In 2021, SEED plans to conduct a new population assessment of E. collaris through forest transects and monitoring, as well as completing a ten-year dataset on the three other Endangered species of lemur found in Sainte Luce.

Support "Team Lemur" in the Big Five appeal!

Photos & Videos

Scalloped Spiny Lobster

The Scalloped Spiny Lobster (Panulirus homarus) is one of the species found in Madagascar’s south-eastern regional lobster fishery. The fishery consists of around 40 communities and directly employs 15,000 people. Lobsters are big business, because they are a high value commodity and catch from this region accounts for the majority of national catch and export. The Scalloped Spiny Lobster found here is red and does not have pincers. It is usually found near rocky reef. Lobsters are important to this ecosystem because they maintain species diversity, so overfishing threatens biodiversity.

Since 2013, SEED has implemented Project Oratsimba. The project supports three communities to sustainably manage their fisheries, and thus protect the Scalloped Spiny Lobster.

In 2021, Project Oratsimba Phase III will come to an end, but an exciting next phase has already been designed. This will see continued support in Elodrato and Sainte Luce, and expansion to two new communities, as well as research to find out more about the habitat on which the Scalloped Spiny Lobster depends.

Support "Team Lobster" in our Christmas Appeal

Photos & Videos

Elongate Leaf Chameleon

The Elongate Leaf Chameleon (Palleon nasus) is a beige, brownish chameleon that grows no more than 9 cm in length. It is found exclusively in the remaining humid forests of southeast Madagascar, which means that their population is severely fragmented and declining. Major threats to the species are activities that contribute to further reduction in habitat quality and area, like slash-and-burn agriculture, logging, and mining.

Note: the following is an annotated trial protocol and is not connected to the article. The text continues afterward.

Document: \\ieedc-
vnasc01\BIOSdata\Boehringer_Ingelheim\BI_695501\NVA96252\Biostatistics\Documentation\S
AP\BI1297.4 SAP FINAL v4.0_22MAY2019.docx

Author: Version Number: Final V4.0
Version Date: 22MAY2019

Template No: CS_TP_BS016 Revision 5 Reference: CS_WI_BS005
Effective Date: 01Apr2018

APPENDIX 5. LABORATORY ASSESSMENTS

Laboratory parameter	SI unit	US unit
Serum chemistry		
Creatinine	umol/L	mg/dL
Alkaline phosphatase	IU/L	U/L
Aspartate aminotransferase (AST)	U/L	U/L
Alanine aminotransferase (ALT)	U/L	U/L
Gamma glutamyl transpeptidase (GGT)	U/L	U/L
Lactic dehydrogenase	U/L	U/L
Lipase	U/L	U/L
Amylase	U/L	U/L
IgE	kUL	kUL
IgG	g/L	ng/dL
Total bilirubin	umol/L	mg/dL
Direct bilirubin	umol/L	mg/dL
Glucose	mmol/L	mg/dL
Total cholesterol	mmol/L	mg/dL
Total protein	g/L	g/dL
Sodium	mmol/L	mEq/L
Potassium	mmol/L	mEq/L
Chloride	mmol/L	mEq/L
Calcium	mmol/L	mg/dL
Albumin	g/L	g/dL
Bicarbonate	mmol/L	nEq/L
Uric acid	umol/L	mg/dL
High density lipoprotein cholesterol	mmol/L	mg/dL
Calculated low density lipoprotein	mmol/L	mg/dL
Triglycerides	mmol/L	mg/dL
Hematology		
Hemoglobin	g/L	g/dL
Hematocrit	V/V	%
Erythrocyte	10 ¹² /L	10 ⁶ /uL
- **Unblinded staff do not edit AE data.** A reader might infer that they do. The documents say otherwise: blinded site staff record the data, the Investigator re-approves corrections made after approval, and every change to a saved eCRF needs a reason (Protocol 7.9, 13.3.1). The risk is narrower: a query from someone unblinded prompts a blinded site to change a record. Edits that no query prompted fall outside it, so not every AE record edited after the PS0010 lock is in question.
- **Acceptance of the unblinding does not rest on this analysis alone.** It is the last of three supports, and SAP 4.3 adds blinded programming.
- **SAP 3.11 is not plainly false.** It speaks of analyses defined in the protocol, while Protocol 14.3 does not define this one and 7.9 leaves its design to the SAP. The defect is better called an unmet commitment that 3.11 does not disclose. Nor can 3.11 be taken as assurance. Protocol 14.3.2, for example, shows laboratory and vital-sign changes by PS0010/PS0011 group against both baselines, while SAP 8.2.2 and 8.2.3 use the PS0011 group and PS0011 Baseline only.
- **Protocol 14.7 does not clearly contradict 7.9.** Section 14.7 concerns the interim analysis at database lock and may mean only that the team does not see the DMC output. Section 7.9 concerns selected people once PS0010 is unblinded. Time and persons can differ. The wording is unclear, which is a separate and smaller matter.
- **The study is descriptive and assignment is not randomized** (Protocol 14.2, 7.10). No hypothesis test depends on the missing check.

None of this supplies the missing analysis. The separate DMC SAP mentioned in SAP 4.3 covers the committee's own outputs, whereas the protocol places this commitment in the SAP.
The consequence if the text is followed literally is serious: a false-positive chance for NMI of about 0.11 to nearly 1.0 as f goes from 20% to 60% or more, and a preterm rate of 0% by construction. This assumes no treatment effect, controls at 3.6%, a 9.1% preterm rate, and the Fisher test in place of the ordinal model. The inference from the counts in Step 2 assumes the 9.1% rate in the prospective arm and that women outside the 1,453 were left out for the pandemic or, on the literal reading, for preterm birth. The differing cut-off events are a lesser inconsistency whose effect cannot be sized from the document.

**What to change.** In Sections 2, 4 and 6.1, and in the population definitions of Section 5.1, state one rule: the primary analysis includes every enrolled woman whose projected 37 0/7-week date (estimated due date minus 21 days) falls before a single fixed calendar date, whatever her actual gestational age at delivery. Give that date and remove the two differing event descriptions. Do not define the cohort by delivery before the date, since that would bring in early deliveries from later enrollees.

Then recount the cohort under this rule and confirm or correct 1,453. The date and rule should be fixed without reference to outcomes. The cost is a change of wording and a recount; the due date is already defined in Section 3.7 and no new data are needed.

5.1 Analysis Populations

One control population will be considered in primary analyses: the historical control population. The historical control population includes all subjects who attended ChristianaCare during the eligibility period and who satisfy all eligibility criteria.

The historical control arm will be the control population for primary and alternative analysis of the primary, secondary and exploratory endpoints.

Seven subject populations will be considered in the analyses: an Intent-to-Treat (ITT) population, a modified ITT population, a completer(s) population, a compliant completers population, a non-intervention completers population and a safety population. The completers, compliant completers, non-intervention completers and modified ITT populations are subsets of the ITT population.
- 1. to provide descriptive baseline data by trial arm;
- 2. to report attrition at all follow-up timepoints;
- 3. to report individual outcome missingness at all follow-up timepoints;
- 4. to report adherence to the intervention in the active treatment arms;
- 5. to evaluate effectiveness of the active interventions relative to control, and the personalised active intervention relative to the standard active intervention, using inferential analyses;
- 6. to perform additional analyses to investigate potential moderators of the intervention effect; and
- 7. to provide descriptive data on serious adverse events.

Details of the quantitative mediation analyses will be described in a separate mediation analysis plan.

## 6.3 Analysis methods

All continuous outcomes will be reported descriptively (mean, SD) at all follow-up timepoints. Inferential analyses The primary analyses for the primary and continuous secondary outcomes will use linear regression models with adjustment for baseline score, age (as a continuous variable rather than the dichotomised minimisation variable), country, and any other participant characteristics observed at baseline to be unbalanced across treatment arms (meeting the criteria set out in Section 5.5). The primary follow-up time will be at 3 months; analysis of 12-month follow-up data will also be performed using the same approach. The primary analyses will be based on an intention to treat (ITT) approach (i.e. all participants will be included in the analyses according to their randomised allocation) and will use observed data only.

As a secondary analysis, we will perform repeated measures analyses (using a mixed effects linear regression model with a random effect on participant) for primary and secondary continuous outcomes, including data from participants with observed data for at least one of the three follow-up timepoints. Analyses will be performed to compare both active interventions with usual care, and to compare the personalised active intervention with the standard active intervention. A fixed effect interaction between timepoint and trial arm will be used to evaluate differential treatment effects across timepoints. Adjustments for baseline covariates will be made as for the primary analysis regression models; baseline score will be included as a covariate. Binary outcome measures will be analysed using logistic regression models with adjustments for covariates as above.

SEED's Conservation Research Programme (SCRP) previously conducted a study to genetically identify all amphibian and reptile species of the Sainte Luce forests. This study found that the pygmy leaf chameleon species in Sainte Luce, currently identified as P. nasus, is actually a distinct form, or new species!

In 2021, SCRP hopes to conduct a study to formally describe the newly discovered species and establish the population size and distribution. Describing species in this area has extra significance as proposed mining activity is set to begin within the next decade. 

Support "Team Chameleon" in the Big Five Appeal

Photos & Videos

Malagasy Honey Bee

Apis mellifera unicolor (Malagasy Honey Bee) is a tropical subspecies of honey bee that is endemic to Madagascar. Populations can be found across the island, both in forests as wild colonies and within communities as managed colonies. Like all honey bees, the Malagasy honey bee thrives in areas with high levels of forage, where lots of nectar is available. The Malagasy honey bee differs from other species of honey bees, however, in that it is completely black and is considered to be comparatively docile when handled.

SEED has been working with Malagasy honey bee populations and the people that keep them since 2014, when beekeeping training was trialled during Project Mitsinjo. From 2016 to 2019, Phase I of Project Renitantely trained 78 beekeepers in modern beekeeping techniques and helped increase the average sale price of their honey by 158%.

Project Renitantely Phase II will continue to work with these beekeepers to expand their apiaries and address some ecological factors that are driving many honey bee colonies to abscond. A lack of forage and infestations of Varroa destructor (a parasitic mite) are contributing to a reduction in the nearby Malagasy honey bee population, as many colonies are leaving the area altogether.

Support "Team Bee" in the SEED Big Five appeal

Photos & Videos